7. New Book Links Motorcycle Radiation to Cancer Risk
8. Motorcycle Radiation May Be Linked to Cancer Risk
9. Songbirds offer clues to highly practiced motor skills in humans
10. Ford Motor Company Fund Continues Longtime Support to Cancer Care
11. CVS Samaritan Van Program Celebrates 30 Years of Helping Motorists on the Nations Highways
Post Your Comments:
*Name:
*Comment:
*Email:
(Date:2/11/2016)... St. Petersburg, FL (PRWEB) , ... February 11, ... ... care providers and advocates will discuss how to improve care by making data ... and pediatric heart disease. The Summit on Transparency and Public Reporting of Pediatric ...
(Date:2/11/2016)... ... February 11, 2016 , ... veEDIS Clinical ... technology, with highly adaptable algorithms, has been updated to help Emergency Department physicians ... symptoms consistent with Zikas and a travel history to affected regions, or potential ...
(Date:2/11/2016)... ... February 11, 2016 , ... Life is known for throwing curves. It’s ... older, who gather once a year to play softball to raise money through ... the more than 50 players who competed in this year’s softball tournament share a ...
(Date:2/11/2016)... FRANCISCO (PRWEB) , ... February 11, 2016 , ... ... Houston-based multi-specialty practice Village Family Practice , will be presenting at the ... 2016, in Las Vegas, Nev. , During his session, “ Coding for ...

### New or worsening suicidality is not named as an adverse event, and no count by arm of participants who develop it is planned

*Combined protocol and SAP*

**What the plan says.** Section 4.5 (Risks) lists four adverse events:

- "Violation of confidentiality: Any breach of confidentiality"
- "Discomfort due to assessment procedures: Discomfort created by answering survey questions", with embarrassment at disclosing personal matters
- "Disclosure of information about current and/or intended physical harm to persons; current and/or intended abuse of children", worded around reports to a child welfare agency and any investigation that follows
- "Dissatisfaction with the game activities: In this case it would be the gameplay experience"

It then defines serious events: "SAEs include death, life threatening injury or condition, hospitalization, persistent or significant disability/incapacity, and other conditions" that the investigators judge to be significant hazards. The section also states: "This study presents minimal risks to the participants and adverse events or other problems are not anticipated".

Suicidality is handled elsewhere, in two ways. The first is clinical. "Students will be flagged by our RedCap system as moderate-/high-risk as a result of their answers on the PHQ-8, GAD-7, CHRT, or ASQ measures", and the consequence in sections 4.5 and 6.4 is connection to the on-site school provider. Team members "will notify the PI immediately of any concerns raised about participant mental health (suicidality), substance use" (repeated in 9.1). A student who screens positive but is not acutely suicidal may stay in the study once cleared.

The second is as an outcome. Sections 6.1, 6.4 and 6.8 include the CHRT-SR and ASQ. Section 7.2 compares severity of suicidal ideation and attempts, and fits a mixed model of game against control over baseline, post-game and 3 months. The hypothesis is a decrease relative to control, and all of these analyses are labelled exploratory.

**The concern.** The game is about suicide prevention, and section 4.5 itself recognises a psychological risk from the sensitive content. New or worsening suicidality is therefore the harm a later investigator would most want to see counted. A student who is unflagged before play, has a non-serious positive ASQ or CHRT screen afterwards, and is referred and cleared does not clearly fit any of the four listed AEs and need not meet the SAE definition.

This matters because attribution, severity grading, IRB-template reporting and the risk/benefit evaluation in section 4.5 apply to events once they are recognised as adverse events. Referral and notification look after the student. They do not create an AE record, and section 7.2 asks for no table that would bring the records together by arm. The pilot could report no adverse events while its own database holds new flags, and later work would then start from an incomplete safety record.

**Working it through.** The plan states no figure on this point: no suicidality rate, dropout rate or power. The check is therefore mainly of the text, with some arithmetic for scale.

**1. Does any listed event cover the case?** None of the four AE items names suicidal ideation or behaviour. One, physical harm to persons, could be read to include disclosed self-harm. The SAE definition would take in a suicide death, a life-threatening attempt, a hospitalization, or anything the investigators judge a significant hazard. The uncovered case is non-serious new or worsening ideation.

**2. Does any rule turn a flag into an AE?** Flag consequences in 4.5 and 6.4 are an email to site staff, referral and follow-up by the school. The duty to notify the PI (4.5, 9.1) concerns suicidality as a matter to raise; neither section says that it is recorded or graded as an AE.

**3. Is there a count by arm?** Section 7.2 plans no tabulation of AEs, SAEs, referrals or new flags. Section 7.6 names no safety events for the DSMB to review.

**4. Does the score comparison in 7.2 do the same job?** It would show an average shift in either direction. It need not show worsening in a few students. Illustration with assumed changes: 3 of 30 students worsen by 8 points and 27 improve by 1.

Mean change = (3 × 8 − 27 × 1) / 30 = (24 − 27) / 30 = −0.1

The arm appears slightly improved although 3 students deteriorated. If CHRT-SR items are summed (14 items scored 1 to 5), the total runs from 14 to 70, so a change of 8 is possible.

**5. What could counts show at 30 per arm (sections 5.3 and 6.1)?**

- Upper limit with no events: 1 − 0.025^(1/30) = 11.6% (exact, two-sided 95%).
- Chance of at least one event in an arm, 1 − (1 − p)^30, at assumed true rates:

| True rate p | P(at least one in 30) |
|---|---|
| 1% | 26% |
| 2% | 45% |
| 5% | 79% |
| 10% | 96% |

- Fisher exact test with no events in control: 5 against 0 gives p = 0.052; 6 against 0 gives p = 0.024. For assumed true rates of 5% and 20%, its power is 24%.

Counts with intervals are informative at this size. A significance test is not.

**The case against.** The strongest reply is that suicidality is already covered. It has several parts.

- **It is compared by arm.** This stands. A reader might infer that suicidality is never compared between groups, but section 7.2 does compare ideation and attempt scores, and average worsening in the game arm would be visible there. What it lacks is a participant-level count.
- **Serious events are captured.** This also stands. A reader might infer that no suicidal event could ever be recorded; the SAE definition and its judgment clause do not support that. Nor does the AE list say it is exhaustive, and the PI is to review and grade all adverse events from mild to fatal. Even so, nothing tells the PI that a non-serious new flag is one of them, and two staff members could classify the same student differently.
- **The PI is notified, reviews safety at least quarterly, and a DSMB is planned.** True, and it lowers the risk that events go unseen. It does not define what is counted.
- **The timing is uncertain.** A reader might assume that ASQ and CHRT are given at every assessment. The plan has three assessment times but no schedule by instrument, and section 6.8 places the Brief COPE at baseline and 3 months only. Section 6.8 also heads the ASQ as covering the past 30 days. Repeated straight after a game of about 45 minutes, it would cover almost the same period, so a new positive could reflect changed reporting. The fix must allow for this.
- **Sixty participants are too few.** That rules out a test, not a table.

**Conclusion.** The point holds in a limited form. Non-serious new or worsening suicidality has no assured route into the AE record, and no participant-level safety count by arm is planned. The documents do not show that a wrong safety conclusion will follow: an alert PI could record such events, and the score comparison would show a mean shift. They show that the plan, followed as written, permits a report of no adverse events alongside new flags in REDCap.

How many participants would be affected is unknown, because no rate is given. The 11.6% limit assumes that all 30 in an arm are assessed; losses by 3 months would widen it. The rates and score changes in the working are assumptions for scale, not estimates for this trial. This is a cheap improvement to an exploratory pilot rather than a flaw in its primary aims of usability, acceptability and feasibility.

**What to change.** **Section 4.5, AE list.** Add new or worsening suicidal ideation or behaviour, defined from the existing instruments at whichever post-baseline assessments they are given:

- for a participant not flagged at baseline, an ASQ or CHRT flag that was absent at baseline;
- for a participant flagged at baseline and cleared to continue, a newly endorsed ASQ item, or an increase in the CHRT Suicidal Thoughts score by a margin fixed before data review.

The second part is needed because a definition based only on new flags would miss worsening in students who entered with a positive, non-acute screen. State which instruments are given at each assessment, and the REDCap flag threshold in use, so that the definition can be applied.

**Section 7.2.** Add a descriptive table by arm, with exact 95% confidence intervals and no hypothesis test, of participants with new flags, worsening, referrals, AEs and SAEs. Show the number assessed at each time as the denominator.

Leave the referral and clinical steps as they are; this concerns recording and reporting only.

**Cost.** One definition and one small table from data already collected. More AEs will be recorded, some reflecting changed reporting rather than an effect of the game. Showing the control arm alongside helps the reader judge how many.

(Date:2/11/2016)... ... 11, 2016 , ... Pixel Film Studios brings the spirit of the holiday ... Christmas edition of the ProDrop series. Pick and choose from 30 unique designs inspired ... of Christmas using ProDrop's wintry generators. ProDrop Christmas is a Final Cut Pro X ...
Breaking Medicine News(10 mins):
(Date:2/11/2016)... , Feb. 11, 2016  Proliant Biologicals is proud ... Serum Albumin (BSA) manufacturing facility.  The facility is located ... , in Feilding. Boone ... to functionally duplicate the systems in the U.S. facility, ... used for U.S. installations.  --> ...
(Date:2/11/2016)... Breast Cancer Therapeutics in Asia-Pacific Markets to 2021 ... breast cancer market will experience considerable expansion from $1.9 billion ... Annual Growth Rate (CAGR) of 8.5%. --> Breast ... that the Asia-Pacific (APAC) breast cancer ... to $3.4 billion by 2021, at a Compound Annual Growth ...
(Date:2/11/2016)... , Feb. 11, 2016  AbbVie, a ... AbbVie Rheumatology Scholarship, designed to provide financial support ... as they pursue higher education goals. Fifteen scholars ... the 2016-2017 school year. The AbbVie Rheumatology Scholarship ... Haas , vice president, corporate social responsibility, brand ...
Breaking Medicine Technology: